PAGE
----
The U-turn in manufacturing seems to have caught most producers a little flat-footed. The ability to provide a ready workforce has met many challenges, and the result is nothing short of a panic to get control of supply and demand. The traditional project timeline is greatly reduced, and the demand on designers to get projects from concept to widgets out the door to the client is highly charged. Some equipment vendors have risen to that challenge and are ready and willing to fill the needs in a well-thought-out manner, and it is that vision that needs sharing.
Filling the needs
As a producer of food products, my company has always depended on a largely hands-on workforce to meet client needs for products. During peak seasons we have traditionally been able to reach out to the local area and bring in temporary employees to meet the additional production numbers. A number of factors have created a situation where people simply aren’t available. The solution for us is to look at automating jobs, where possible, so that we can use those same people to do other tasks. In the past, the impetus to do such a thing was hard to fathom because why would we spend capital on new machines or processes for a temporary upswing in product demand.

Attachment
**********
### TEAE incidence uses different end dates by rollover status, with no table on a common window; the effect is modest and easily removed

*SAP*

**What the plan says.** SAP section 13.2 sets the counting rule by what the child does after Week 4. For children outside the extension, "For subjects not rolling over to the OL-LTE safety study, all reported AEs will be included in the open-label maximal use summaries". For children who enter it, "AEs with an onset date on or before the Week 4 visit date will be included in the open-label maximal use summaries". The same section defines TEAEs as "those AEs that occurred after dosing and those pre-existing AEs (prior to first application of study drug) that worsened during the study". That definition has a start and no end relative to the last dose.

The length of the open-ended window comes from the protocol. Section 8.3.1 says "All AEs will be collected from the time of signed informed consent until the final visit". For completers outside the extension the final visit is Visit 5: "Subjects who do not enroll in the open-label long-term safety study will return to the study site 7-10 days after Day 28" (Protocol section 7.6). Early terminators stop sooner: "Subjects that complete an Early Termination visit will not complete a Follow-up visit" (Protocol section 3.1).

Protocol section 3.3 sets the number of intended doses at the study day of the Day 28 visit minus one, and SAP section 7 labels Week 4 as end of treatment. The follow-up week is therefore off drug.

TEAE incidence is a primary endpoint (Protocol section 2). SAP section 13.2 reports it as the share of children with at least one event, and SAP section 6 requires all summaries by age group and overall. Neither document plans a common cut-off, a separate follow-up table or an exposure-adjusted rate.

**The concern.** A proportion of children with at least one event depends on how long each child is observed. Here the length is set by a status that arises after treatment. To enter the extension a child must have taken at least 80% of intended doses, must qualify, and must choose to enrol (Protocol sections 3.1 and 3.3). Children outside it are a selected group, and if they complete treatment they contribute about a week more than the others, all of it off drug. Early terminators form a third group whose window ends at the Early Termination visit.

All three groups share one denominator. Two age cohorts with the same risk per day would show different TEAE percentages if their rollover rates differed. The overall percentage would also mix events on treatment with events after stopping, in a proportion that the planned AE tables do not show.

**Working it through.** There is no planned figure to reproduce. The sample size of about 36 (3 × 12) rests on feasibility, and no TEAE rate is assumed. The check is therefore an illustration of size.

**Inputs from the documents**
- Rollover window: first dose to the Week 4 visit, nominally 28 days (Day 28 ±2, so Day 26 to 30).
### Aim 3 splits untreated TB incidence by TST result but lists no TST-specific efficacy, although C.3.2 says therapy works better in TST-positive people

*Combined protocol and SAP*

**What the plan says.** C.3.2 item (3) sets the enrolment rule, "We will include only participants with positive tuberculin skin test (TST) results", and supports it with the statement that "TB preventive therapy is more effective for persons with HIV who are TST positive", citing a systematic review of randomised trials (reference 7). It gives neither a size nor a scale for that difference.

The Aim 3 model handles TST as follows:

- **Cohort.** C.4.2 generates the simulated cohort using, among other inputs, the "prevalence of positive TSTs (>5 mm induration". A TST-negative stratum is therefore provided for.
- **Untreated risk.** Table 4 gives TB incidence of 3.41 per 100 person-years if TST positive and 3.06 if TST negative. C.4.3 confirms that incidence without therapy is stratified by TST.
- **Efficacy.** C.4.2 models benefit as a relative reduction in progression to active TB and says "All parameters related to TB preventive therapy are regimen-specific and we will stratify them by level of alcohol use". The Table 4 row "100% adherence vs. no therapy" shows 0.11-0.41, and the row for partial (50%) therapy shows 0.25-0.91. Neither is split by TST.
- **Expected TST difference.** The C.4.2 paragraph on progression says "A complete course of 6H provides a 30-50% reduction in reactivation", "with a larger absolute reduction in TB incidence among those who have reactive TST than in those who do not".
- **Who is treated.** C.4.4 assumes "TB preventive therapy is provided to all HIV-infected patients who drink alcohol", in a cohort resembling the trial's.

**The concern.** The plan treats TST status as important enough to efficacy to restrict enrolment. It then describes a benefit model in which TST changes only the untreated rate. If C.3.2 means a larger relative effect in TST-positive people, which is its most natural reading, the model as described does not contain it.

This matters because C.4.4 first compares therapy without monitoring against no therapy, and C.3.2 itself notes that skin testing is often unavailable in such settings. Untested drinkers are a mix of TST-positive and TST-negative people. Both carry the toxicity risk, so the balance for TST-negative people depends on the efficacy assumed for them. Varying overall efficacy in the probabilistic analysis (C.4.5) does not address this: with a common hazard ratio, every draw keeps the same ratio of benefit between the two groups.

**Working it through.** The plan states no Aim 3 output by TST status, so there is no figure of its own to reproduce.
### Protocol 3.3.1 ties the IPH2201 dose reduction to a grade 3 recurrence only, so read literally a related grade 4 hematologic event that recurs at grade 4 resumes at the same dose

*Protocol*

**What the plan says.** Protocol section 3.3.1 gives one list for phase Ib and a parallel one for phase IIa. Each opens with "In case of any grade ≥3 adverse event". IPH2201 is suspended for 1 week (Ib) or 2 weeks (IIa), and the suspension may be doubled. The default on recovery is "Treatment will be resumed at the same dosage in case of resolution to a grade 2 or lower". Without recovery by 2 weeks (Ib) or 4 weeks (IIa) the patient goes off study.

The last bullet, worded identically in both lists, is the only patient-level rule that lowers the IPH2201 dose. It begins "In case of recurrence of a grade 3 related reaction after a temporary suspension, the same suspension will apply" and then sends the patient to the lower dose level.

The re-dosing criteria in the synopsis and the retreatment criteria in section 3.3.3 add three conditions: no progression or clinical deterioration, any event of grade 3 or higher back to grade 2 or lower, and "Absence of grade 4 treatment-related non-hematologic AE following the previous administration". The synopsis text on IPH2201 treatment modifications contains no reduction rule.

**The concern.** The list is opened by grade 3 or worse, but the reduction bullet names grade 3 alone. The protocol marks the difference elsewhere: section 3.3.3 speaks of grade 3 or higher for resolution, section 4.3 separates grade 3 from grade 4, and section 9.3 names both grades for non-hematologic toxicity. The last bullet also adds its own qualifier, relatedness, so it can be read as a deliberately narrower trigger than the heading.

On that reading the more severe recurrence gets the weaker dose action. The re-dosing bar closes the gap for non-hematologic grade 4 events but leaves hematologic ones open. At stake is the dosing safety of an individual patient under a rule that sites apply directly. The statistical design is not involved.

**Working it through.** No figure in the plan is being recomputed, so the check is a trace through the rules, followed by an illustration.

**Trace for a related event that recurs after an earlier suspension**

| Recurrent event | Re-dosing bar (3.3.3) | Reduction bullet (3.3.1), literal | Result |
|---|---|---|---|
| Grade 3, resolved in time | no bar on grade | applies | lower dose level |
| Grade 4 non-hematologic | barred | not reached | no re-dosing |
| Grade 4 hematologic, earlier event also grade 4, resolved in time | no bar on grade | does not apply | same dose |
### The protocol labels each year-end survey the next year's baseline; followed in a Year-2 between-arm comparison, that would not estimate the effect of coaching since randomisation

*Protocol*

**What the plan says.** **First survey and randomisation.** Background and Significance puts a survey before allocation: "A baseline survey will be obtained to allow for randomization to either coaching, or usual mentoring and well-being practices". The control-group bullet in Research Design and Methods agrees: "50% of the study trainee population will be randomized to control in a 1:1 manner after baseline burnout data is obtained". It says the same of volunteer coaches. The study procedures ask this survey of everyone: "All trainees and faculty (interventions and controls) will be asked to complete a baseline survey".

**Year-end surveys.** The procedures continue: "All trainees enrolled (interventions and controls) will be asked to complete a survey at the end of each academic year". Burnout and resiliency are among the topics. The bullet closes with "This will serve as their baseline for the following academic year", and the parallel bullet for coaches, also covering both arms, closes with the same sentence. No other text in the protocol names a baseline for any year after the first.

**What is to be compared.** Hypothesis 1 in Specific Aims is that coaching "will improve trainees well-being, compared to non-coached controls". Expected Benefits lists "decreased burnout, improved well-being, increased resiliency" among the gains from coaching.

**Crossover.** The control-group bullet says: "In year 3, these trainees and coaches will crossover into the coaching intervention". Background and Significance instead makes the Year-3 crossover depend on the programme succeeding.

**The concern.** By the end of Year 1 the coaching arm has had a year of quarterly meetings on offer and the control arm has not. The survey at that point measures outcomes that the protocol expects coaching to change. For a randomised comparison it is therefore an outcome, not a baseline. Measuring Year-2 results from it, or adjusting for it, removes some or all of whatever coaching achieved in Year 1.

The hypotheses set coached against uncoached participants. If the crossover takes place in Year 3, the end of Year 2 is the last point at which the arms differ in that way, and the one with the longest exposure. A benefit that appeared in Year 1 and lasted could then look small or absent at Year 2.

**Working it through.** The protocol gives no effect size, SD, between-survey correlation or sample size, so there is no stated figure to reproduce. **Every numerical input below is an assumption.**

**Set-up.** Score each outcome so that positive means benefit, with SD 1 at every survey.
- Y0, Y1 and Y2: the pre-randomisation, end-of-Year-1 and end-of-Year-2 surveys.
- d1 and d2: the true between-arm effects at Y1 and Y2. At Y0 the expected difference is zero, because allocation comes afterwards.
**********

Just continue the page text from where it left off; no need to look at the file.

For many years, the yearly trips to the trade shows involved walking by the many booths displaying various products that have evolved into what is now collectively known as collaborative robots. While I consider myself somewhat savvy when it comes to automation, I have always viewed collaborative robots as something that only the big players would get involved with.
I found it hard to imagine a situation where I would want to stand on a production line where a fully automated machine would interact with me, mimicking human actions, to produce products. Don’t get me wrong. Robots have had a place in the automotive and plastics industries for years, but my view of them has been these large, completely guarded work cells where dangerous functions such as welding and fabrication took place. My earlier career involved many such designs and installations. I always marveled at the ability of a robot to manipulate large objects with great ease.